What is the most complete way to install python on Windows?

Question:

I know this question can be interpreted as a discussion, so I asked it with the word "complete" instead of "better".

I'm a python user on GNU/Linux and here it comes more or less pre-installed. Still, I can use pip to install or remove new packages, creating a complete installation for my everyday use (virtualenv, scientific computing packages and other development libraries, like tkinter).

I have seen many python questions on Windows (in SOEN there are many, some are starting to appear here in SOPT), and I know that there is a python version (both 2.7 and 3.x) to install from the language's website , as well as some packages for scientific computing .

I imagine the answer will depend on my application. Considering two distinct environments:

  • Scientific Computing (in which case, which of the two applications listed in the link above is the most complete?)

  • Business Development Environment (I have no idea here)

What kind of tools are there for MS Windows that allow me to have a good python development environment, simply, quickly and completely?

And yet, is there anything equivalent to PIP for Windows?

Answer:

One of the biggest difficulties in installing Python packages on Windows is that the resources needed to compile them from source are not always present. This causes problems when installing certain packages via PIP, so some manual intervention is eventually required.

From my personal experience (Python 2.7 on Windows XP), the steps for setting up a Python environment would be:

  1. Install Python itself, from its official website ;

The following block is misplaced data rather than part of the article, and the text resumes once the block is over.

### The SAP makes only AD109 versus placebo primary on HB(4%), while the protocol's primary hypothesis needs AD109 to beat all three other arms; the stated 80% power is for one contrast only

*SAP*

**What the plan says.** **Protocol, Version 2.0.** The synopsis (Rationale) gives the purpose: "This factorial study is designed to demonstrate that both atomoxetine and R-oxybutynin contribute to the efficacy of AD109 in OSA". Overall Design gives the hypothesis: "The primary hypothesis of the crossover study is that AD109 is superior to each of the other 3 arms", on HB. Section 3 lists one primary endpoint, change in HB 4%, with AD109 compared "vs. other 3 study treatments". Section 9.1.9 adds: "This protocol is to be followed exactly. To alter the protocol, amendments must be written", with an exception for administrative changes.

2. Install setuptools from a Windows binary ;
  3. Install pip , from a Windows binary ;
  4. Put the folder where the pip is (ex.: C:\Python27\Scripts ) in the PATH (optional);
  5. For each package you want to install:
    1. Try to install by pip: pip install pacote .
    2. If the installation fails, look for a Windows-friendly binary on Google.

Unfortunately, from my personal experience I can say that step 5.2 is more frequent than I'd like… "Pure python" packages like Django usually install fine via pip, but those that require a native interface (usually via C) often fail frequently.

As for finding binaries, in general I just go to Google, but this site has a pretty extensive list of binaries for both 32bit and 64bit Windows. Some of the packages I needed for commercial development (eg ReportLab – PDF generation, psycopg2 – Postgres interface, mod-wsgi – Apache interface, etc) as well as some scientific computing (NumPy, SciPy, PyEphem etc) and many more are available on that list.

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